Paper co-author Mark Zabel, of the Prion Research Center at Colorado State University, says animals with CWD fade away slowly at first, losing weight and starting to act kind of spacey. But "they’re not hard to pick out at the end stage," he told The New York Times. "They have a vacant stare, they have a stumbling gait, their heads are drooping, their ears are down, you can see thick saliva dripping from their mouths. It’s like a true zombie disease."

CWD has already been spotted in 24 U.S. states. Some herds are already 50 percent infected, and that number is only growing.

Prion illnesses often travel from one infected individual to another, but CWD’s expansion was so rapid that scientists began to suspect it had more than one way of finding new animals to attack.

Sure enough, it did. As it turns out, the CWD prion doesn’t go down with its host-animal ship. Infected animals shed the prion in their urine, feces, and drool. Long after the sick deer has died, others can still contract CWD from the leaves they eat and the grass in which they stand.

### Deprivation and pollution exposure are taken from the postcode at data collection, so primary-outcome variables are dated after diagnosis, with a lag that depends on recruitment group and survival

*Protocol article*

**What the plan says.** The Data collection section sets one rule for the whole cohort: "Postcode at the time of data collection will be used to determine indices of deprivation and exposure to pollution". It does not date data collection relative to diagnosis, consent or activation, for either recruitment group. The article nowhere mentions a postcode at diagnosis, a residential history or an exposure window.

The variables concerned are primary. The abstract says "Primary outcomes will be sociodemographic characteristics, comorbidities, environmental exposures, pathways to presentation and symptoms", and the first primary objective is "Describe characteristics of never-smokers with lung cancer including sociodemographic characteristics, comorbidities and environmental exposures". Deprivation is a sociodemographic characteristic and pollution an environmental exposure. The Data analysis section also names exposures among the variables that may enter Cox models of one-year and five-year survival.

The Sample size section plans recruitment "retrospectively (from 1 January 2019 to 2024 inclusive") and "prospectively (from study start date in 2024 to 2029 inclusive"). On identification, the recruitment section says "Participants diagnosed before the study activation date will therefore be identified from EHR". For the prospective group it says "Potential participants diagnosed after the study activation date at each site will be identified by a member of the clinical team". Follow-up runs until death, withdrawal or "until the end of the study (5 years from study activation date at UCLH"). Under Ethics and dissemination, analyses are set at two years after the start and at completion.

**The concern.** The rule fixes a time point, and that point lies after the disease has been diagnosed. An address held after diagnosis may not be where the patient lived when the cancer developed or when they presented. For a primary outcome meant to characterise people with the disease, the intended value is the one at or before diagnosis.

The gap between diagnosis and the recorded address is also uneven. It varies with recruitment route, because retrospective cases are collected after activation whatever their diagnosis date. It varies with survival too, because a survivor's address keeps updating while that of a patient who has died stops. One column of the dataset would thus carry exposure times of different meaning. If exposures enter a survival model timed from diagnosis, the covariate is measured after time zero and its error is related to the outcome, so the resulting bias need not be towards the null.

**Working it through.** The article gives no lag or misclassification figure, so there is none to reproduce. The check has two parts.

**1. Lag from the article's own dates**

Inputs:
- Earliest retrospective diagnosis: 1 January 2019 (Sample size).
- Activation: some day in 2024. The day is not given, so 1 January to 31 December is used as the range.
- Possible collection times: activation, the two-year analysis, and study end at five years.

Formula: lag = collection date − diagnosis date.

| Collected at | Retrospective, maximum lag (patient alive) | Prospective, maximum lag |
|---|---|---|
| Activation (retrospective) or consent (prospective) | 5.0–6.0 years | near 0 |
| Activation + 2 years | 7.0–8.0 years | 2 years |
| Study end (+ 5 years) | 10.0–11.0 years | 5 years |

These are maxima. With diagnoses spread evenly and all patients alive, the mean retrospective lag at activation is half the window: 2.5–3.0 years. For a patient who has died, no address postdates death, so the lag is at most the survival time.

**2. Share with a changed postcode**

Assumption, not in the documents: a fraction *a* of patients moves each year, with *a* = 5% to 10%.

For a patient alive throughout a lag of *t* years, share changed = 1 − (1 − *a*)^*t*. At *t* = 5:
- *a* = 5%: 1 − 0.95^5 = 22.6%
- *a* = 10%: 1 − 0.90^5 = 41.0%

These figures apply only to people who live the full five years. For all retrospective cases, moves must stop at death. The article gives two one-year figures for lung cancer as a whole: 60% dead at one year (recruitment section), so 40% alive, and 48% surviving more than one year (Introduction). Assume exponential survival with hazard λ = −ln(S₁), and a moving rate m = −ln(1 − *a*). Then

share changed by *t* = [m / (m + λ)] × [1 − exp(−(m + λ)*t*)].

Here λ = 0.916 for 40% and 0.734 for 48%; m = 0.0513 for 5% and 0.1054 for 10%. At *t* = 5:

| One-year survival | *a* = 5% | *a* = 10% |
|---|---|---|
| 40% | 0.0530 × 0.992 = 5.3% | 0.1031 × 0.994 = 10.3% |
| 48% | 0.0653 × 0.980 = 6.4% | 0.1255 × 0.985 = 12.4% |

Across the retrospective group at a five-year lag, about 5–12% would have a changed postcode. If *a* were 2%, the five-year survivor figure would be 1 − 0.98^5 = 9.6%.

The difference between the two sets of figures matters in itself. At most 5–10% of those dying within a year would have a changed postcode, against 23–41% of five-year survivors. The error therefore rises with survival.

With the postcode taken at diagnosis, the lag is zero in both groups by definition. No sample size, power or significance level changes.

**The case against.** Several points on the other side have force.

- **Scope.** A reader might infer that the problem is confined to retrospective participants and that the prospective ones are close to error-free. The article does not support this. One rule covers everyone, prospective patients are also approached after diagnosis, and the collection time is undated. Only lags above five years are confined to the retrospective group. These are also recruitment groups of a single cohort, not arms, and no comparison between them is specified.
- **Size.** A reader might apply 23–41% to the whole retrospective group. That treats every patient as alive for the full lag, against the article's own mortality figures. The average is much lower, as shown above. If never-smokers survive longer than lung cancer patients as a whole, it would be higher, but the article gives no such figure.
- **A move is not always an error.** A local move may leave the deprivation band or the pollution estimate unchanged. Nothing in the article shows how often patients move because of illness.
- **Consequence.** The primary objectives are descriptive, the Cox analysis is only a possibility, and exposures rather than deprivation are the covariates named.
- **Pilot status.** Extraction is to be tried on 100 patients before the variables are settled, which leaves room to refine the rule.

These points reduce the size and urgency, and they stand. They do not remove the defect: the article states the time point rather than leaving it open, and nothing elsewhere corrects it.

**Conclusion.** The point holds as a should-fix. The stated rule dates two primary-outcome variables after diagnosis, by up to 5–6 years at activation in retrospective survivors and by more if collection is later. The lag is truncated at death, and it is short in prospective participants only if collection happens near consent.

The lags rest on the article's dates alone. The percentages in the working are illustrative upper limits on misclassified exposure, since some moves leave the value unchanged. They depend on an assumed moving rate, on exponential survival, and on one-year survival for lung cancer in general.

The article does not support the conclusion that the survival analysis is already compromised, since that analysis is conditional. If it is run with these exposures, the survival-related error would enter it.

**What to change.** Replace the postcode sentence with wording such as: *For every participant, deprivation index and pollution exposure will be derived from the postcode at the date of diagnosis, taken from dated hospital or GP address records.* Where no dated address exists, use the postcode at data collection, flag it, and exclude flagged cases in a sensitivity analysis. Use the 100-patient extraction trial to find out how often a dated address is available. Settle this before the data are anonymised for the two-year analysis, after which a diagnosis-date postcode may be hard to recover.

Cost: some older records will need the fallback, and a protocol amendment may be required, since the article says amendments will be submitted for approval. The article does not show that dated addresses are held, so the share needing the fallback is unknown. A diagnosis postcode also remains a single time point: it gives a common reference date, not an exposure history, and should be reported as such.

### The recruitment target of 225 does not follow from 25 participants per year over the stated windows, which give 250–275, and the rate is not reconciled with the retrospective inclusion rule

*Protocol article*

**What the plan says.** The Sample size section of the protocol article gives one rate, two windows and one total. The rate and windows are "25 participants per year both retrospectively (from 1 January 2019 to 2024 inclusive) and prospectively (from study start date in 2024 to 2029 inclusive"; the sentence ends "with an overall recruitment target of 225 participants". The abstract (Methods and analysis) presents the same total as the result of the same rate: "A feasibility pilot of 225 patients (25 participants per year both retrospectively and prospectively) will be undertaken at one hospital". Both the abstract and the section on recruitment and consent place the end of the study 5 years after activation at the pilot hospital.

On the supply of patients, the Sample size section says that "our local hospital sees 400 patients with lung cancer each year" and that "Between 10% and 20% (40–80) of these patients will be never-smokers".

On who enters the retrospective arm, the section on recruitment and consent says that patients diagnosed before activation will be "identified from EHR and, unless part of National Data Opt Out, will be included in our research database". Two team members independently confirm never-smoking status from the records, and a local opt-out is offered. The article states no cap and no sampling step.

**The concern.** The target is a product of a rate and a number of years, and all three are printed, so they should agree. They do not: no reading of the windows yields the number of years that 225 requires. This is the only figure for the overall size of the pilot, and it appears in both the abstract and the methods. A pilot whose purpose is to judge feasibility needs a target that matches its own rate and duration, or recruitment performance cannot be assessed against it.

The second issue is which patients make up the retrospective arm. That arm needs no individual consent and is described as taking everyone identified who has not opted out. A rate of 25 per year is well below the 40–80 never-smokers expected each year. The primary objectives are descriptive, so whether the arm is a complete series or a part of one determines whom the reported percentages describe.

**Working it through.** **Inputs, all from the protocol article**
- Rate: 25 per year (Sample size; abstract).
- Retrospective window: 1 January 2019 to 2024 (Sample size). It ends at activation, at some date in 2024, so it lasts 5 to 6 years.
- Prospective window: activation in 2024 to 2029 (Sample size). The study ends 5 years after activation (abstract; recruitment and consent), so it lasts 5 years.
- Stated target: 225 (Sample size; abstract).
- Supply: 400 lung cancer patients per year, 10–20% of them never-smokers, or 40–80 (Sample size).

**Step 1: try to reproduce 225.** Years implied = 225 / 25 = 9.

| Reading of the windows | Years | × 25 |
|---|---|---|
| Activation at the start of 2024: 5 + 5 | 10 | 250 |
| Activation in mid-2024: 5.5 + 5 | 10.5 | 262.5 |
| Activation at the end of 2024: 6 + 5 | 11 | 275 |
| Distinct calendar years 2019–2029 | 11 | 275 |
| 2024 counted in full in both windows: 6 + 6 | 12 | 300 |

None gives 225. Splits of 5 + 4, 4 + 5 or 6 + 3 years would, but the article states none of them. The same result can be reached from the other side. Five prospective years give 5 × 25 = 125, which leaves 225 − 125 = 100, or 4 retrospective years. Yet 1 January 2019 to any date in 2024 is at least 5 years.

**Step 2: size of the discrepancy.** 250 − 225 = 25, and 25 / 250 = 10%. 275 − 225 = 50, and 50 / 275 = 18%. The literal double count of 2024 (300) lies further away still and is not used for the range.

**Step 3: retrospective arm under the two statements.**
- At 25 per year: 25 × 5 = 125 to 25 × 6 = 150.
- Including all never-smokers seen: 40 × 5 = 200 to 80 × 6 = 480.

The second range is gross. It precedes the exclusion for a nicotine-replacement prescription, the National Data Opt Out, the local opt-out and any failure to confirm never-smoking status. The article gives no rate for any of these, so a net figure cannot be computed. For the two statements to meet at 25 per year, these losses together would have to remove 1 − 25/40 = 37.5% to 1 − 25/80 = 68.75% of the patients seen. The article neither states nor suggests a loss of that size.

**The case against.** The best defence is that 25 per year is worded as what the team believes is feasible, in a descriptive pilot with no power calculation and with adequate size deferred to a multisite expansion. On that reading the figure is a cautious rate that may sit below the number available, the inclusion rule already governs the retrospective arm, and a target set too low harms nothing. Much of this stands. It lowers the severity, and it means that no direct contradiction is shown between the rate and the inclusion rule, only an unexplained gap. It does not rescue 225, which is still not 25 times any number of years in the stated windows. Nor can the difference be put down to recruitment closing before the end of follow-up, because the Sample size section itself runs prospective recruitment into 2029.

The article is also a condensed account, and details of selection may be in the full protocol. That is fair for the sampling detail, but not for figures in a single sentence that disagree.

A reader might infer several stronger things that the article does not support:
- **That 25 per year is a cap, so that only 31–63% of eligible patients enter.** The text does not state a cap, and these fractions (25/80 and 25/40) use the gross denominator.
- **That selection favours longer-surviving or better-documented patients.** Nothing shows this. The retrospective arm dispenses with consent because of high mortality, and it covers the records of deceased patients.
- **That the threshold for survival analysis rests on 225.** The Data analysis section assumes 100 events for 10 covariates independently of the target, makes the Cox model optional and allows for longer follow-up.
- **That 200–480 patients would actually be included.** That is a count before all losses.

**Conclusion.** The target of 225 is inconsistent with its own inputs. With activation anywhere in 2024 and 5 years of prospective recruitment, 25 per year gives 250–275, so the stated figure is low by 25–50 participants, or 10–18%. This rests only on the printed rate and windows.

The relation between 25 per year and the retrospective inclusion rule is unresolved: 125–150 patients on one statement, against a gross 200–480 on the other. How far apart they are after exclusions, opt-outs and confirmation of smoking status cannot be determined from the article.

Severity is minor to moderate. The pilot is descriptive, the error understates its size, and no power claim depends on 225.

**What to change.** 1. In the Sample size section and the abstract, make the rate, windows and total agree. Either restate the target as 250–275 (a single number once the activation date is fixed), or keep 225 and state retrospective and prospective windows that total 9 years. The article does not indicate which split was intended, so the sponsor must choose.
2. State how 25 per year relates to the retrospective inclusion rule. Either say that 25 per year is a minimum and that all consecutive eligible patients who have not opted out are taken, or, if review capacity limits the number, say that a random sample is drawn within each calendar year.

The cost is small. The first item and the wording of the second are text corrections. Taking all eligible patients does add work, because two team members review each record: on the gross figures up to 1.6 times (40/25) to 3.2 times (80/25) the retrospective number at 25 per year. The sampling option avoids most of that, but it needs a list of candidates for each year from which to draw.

As if that’s not bad enough, CWD has another trick up its sleeve: spontaneous generation. That is, it doesn’t take much damage to twist a healthy prion into a zombifying pathogen. The illness just pops up.

There are some treatments, including immersing infected tissue in an ozone bath. But that won't help when the problem is literally smeared across the landscape. "You cannot treat half of the continental United States with ozone," Zabel said.

And so, to combat this many-pronged assault on our wildlife, Zabel and his colleagues are getting aggressive. They recommend a controlled burn of infected areas of national parks in Colorado and Arkansas—a pilot study to determine if fire will be enough.

"If you eliminate the plants that have prions on the surface, that would be a huge step forward," he said. "I really don’t think it’s that crazy."

[h/t The New York Times]